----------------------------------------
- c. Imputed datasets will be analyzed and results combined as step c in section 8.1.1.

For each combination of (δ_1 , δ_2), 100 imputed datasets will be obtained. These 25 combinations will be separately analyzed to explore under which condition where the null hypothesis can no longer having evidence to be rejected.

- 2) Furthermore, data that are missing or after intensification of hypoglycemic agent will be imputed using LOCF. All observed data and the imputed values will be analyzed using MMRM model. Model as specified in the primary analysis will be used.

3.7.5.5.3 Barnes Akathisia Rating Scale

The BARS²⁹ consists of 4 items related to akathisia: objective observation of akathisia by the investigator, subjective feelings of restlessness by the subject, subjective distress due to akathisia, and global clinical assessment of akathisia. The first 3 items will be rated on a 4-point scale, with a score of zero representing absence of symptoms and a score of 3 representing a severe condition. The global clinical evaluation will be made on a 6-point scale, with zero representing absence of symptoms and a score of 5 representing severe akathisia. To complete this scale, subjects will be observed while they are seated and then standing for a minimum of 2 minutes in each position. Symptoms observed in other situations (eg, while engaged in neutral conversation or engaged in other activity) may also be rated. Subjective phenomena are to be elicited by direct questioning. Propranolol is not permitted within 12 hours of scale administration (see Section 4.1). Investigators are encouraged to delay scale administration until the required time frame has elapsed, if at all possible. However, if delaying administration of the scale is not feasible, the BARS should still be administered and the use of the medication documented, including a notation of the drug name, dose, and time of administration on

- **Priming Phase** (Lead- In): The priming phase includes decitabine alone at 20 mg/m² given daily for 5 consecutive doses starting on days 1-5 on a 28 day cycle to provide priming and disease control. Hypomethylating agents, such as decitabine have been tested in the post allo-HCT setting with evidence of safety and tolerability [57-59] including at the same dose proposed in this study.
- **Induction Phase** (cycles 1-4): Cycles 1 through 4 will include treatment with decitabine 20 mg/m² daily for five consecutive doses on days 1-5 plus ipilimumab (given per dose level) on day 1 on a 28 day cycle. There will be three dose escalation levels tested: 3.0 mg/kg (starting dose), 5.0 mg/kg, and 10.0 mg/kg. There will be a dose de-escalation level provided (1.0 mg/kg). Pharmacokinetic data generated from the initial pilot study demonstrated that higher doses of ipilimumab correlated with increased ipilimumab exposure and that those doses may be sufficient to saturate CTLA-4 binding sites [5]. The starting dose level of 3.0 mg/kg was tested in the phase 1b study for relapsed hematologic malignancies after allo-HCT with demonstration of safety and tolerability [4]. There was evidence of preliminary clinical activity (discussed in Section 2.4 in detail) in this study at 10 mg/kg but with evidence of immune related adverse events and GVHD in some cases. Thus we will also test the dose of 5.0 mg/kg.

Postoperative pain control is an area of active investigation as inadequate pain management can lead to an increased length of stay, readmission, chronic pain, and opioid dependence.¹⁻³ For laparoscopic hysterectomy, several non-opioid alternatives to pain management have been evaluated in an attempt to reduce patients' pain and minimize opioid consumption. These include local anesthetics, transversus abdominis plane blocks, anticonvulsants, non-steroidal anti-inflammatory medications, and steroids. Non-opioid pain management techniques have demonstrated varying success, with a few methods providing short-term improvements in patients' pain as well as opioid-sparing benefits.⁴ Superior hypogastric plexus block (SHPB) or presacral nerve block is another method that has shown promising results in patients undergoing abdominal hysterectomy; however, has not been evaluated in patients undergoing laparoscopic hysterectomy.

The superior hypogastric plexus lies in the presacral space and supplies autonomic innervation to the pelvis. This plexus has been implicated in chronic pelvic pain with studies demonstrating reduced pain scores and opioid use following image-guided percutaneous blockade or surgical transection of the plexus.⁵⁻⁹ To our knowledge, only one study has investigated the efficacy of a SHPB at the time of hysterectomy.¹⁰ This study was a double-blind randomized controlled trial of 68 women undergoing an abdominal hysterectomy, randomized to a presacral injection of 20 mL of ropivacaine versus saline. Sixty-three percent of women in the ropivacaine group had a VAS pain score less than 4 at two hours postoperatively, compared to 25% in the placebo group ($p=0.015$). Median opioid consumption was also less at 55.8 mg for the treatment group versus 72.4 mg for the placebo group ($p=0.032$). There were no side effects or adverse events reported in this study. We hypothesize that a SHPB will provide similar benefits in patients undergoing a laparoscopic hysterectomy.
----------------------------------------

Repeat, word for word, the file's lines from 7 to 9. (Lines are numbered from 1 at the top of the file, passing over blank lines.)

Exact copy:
- **Induction Phase** (cycles 1-4): Cycles 1 through 4 will include treatment with decitabine 20 mg/m² daily for five consecutive doses on days 1-5 plus ipilimumab (given per dose level) on day 1 on a 28 day cycle. There will be three dose escalation levels tested: 3.0 mg/kg (starting dose), 5.0 mg/kg, and 10.0 mg/kg. There will be a dose de-escalation level provided (1.0 mg/kg). Pharmacokinetic data generated from the initial pilot study demonstrated that higher doses of ipilimumab correlated with increased ipilimumab exposure and that those doses may be sufficient to saturate CTLA-4 binding sites [5]. The starting dose level of 3.0 mg/kg was tested in the phase 1b study for relapsed hematologic malignancies after allo-HCT with demonstration of safety and tolerability [4]. There was evidence of preliminary clinical activity (discussed in Section 2.4 in detail) in this study at 10 mg/kg but with evidence of immune related adverse events and GVHD in some cases. Thus we will also test the dose of 5.0 mg/kg.

Postoperative pain control is an area of active investigation as inadequate pain management can lead to an increased length of stay, readmission, chronic pain, and opioid dependence.¹⁻³ For laparoscopic hysterectomy, several non-opioid alternatives to pain management have been evaluated in an attempt to reduce patients' pain and minimize opioid consumption. These include local anesthetics, transversus abdominis plane blocks, anticonvulsants, non-steroidal anti-inflammatory medications, and steroids. Non-opioid pain management techniques have demonstrated varying success, with a few methods providing short-term improvements in patients' pain as well as opioid-sparing benefits.⁴ Superior hypogastric plexus block (SHPB) or presacral nerve block is another method that has shown promising results in patients undergoing abdominal hysterectomy; however, has not been evaluated in patients undergoing laparoscopic hysterectomy.

The superior hypogastric plexus lies in the presacral space and supplies autonomic innervation to the pelvis. This plexus has been implicated in chronic pelvic pain with studies demonstrating reduced pain scores and opioid use following image-guided percutaneous blockade or surgical transection of the plexus.⁵⁻⁹ To our knowledge, only one study has investigated the efficacy of a SHPB at the time of hysterectomy.¹⁰ This study was a double-blind randomized controlled trial of 68 women undergoing an abdominal hysterectomy, randomized to a presacral injection of 20 mL of ropivacaine versus saline. Sixty-three percent of women in the ropivacaine group had a VAS pain score less than 4 at two hours postoperatively, compared to 25% in the placebo group ($p=0.015$). Median opioid consumption was also less at 55.8 mg for the treatment group versus 72.4 mg for the placebo group ($p=0.032$). There were no side effects or adverse events reported in this study. We hypothesize that a SHPB will provide similar benefits in patients undergoing a laparoscopic hysterectomy.